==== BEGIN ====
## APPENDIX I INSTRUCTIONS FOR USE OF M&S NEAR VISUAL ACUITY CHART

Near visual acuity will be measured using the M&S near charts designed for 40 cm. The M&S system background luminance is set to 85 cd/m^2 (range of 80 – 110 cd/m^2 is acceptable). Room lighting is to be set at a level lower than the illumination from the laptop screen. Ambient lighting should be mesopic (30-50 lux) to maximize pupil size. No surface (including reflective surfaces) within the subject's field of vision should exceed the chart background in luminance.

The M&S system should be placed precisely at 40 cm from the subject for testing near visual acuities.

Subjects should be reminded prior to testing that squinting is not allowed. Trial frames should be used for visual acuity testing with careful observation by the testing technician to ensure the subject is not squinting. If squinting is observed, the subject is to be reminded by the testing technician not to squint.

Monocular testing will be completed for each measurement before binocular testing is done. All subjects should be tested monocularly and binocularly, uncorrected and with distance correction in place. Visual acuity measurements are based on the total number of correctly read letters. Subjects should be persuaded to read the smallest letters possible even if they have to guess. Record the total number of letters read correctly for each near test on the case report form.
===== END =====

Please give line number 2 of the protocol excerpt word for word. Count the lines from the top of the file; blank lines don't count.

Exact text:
Near visual acuity will be measured using the M&S near charts designed for 40 cm. The M&S system background luminance is set to 85 cd/m^2 (range of 80 – 110 cd/m^2 is acceptable). Room lighting is to be set at a level lower than the illumination from the laptop screen. Ambient lighting should be mesopic (30-50 lux) to maximize pupil size. No surface (including reflective surfaces) within the subject's field of vision should exceed the chart background in luminance.